Amazon announces new Kindle devices

By | 29 September 2011 | 6 Responses
2011 Kindle Touch -- www.amazon.com

Source: Amazon

Amazon announces new Kindle range, including touch screen and colour devices. Too bad we’re in Australia.

Today, Amazon announced its latest line-up of Kindle devices. For the first time, Kindle will be offering touch screen eInk devices (Kindle Touch), as well as an iPad competitor, the Kindle Fire.

The most attractive features? The budget prices.

The latest generation Kindles start from as low as US$79. The touch screen Kindles start at US$99, and the Kindle Fire will set you back a measly US$199. (See the update below for pricing differences for Australian customers.)

When you think about the entry-level Kindle, it’s hard to see how anyone even remotely interested in trying ebooks can pass it up at that price. It’s convenient, integrated and, at that price, pretty much disposable if you end up hating the thing. It also recoups its cost after you buy a handful of newish release books at less than $10, when Australian RRPs start at $20 for trade paperbacks, if you’re lucky.

At the pricier end, it’s clear from the product page that Amazon is targeting women and children, or—let’s give them the benefit of doubt—families in general. Most of the marketing images appeal to people who like fashion, cooking, games or kids’ books and shows.

Australian release

The bad news is that neither the Kindle Touch nor the Kindle Fire are available to Australian readers, and no one has heard of a release date.

The upside is that this leaves some room for Sony’s new Reader model and Kobo’s new touch screen model to compete with the Kindles. Then again, Sony haven’t really been quick to market with their devices, so I’m not holding my breath.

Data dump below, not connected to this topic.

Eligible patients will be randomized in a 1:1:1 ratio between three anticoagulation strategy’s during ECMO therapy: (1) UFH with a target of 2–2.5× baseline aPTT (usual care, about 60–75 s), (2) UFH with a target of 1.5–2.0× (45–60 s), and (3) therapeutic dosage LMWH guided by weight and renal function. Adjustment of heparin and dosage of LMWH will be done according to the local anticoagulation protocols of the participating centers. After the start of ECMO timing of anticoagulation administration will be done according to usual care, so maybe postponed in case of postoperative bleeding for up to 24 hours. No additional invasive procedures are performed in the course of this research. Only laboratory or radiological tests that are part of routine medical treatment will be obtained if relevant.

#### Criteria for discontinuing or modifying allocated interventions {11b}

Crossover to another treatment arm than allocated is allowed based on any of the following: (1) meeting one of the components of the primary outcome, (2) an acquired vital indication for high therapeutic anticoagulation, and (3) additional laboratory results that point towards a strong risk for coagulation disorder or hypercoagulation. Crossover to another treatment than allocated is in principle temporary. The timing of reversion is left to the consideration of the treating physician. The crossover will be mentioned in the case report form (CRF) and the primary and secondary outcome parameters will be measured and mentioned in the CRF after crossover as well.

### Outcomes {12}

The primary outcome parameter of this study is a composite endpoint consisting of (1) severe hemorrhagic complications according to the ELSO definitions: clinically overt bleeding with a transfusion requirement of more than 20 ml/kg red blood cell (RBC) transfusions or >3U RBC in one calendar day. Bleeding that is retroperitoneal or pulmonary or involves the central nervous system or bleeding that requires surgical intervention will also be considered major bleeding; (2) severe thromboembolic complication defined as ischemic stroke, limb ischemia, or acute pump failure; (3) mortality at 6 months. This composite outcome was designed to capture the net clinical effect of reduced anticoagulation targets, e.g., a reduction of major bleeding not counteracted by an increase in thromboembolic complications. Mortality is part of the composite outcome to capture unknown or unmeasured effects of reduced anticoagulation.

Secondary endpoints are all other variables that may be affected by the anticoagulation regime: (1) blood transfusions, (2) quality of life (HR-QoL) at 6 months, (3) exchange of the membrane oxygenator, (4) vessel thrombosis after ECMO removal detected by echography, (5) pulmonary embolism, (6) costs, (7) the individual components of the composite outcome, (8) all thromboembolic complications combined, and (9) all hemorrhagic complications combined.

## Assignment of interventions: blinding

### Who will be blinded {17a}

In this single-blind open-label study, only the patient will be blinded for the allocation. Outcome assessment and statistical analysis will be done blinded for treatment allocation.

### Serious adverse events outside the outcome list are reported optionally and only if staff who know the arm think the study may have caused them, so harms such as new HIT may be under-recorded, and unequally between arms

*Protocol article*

The other area to watch is the rumoured ebook reader that will be sold by independent Australian bookshops. Last I heard, it will be a colour device, though, so you’re out of luck if you have your heart set on e-ink.

Advertising — the fine print

UPDATE: As @Tim_Coronel reminded me, the cheaper, ad-supported Kindles are only available to US customers. This means that Australian customers buying the new Kindles will, by default, have to pay the extra $30 for the ‘without special offers’ version. The basic new model will be priced at AU$137, including shipping.

If you read all the specs on the product pages, you’ll notice this bit:

Special Offers and Sponsored Screensavers
You’ll receive special offers and sponsored screensavers directly on your Kindle Touch. Examples of past special offers include:
• $10 for $20 Amazon.com Gift Card
• Save up to $500 off Amazon’s already low prices on select HDTVs
• $1 for a Kindle book, choose from thousands of books
Your offers display on your Kindle Touch screensaver and on the bottom of the home screen – they don’t interrupt reading. You have control over your offers experience: you can set your personal Kindle Screensaver Preferences to give us hints on the style and types of sponsored screensavers you’d like to see.

And if you read the press release:

All three new Kindle e-readers also come with special offers and sponsored screensavers that appear when you’re not reading. Customers enjoy special money-saving offers delivered wirelessly sponsored by AT&T, the Dove beauty brand and Amazon.com Rewards Visa Card by Chase. Kindle e-reader customers will also receive special offers in their own backyards from AmazonLocal, Amazon’s local deals marketplace with discounts on local services, products, and experiences. Customers can also choose to purchase a Kindle without special offers and sponsored screensavers.

That’s right. All the Kindles will now ship with advertising as part of the basic product. You’ll have to pay an extra US$30 to remove them. There’s nothing inherently wrong with this, of course, but as industry insider and analyst Joel Naoum points out, this is a different business model, and one that Amazon seems to have rolled out fairly ingeniously.